For any supplication to be effective, it is important that the content of the supplication is understood by the invoker. Many times, people read and recite supplications attributed to the maʿṣūm without knowing or understanding their content. In Nuqoosh-e-Ismat: Life Sketches of the Fourteen Infallibles, Allamah Sayyid Haider Jawadi (d. 2000) discusses the importance of supplications in accordance with the traditions of the maʿṣūm and extensively enlists the method they stipulate in how an invoker can manifest their innermost desires and attain God’s help and assistance in the most efficient manner.[16] Interestingly, it is found that there are many parallels between what is reportedly prescribed by the maʿṣūm, and modern techniques of manifestation that are recommended by present-day psychologists and spiritualists.[17] Anyhow, the single most important criterion that all advocates (from the maʿṣūm to modern psychologists and spiritualists) seem to accept is that when an invoker supplicates, they must be present and aware of what they are supplicating. In addition to this criterion, the existential approach proscribes the following essential criteria and conditions that an invoker must have an awareness of for their supplications to have efficacy:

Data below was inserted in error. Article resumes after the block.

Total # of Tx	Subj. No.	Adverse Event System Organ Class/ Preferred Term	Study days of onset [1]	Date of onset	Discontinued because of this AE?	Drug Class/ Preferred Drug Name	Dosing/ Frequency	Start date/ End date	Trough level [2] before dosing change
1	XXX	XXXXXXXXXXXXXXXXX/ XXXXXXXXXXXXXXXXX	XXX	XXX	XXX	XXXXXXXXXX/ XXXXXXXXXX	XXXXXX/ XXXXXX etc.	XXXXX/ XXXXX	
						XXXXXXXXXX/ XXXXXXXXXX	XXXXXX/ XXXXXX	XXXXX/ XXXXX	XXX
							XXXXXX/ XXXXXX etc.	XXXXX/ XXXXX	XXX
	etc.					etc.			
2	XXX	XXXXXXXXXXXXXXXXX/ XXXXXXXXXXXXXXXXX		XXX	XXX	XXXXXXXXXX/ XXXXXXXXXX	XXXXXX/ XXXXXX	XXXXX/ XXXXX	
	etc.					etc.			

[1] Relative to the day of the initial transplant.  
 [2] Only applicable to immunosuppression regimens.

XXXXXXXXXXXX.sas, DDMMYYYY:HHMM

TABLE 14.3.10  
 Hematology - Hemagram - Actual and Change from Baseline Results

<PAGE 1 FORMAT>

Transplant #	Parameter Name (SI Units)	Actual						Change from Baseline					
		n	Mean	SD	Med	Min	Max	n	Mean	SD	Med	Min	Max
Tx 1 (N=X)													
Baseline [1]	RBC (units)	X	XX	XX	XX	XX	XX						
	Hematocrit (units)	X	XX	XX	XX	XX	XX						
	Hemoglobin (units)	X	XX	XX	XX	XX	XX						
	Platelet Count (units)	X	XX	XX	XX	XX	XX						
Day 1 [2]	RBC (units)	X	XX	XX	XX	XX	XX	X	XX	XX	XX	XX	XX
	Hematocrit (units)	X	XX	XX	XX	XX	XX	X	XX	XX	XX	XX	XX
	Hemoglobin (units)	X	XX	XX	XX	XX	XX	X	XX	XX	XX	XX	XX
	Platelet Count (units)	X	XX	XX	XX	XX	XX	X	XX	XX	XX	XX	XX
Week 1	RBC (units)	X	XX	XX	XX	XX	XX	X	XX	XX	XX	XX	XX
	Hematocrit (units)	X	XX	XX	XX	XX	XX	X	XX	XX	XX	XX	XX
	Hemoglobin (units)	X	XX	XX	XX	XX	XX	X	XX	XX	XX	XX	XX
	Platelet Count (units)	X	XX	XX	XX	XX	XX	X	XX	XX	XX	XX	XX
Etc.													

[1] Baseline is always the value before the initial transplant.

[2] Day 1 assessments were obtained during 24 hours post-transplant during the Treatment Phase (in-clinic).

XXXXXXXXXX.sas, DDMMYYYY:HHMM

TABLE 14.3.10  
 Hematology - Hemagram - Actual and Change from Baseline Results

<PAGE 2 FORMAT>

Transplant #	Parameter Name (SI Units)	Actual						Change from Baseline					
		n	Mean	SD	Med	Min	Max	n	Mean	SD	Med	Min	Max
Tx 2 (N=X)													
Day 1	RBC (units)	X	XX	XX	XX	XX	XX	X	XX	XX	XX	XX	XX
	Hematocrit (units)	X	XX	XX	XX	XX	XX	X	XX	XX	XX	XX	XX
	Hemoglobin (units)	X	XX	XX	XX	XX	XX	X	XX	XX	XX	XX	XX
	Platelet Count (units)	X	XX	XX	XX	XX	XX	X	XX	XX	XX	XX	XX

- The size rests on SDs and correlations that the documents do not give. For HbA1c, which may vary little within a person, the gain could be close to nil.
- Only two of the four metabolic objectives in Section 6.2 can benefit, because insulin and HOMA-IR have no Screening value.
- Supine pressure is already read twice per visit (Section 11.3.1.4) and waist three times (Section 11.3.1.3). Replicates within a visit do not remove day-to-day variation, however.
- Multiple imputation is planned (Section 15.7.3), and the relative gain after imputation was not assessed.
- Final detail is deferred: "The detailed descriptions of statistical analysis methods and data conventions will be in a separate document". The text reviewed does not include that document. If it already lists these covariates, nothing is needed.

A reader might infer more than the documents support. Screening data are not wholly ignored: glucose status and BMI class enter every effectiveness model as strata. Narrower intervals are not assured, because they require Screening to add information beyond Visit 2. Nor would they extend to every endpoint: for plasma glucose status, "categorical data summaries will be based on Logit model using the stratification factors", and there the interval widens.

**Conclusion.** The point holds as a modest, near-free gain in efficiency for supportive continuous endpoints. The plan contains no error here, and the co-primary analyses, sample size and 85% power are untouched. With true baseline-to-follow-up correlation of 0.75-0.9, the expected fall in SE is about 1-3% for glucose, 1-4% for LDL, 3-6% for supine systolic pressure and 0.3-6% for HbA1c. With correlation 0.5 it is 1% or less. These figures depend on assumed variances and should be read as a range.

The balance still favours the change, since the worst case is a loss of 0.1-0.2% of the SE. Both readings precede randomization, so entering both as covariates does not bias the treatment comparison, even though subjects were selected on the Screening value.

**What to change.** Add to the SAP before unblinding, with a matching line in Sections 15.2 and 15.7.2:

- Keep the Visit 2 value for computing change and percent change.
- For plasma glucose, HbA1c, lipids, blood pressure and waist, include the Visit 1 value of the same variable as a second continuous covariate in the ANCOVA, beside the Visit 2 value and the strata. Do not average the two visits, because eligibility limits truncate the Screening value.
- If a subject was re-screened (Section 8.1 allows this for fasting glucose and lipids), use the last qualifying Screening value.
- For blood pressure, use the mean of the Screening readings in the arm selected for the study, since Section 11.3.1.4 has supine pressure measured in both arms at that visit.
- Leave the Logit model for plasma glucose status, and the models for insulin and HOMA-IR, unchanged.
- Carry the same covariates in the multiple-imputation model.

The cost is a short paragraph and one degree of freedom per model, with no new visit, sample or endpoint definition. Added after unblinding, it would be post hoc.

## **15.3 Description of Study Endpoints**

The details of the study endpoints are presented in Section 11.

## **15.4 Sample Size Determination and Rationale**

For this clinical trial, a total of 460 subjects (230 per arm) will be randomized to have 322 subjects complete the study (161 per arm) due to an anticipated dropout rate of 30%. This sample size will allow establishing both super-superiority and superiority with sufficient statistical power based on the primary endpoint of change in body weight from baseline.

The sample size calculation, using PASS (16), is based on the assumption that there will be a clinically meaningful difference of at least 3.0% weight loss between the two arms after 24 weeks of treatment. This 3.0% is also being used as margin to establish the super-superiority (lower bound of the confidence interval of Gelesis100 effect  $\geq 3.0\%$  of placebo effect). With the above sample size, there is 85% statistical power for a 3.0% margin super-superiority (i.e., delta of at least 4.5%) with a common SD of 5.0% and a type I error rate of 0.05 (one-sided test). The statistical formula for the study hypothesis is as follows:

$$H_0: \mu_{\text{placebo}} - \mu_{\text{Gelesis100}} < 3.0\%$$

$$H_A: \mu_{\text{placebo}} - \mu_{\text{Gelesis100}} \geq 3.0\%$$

The Awareness of God-Centricity 

It is vital that supplications are God-centred or fall within the bounds of monotheism (tawhid). Being God-centred whilst supplicating is not only emphasised in the Quran (for example, Quran 2:186 and 40:60) but also in the traditions (sunna) of the maʿṣūm (which come with strong chains of transmissions). We find that in an overwhelmingly large corpus of supplications attributed to the maʿṣūm, their object of invocation has always been God. Neither the Prophet nor the Imams have directed their invocations to anyone other than God for help and assistance. However, there are certain supplications found in Shiite literature where the Imams are apparently directing their invocation to other than God. For instance, a caption from duʿāʾ al-faraj mentions: 

 “O Muhammad! Oh Ali! Oh Ali Oh Muhammad, support me for you both do support me, and save me for you both do save. Oh my master! O patron of the age (Sahib al-Zaman)! [I beseech you for] relief! relief! relief! Come to my aid! come to my aid! come to aid!”[18]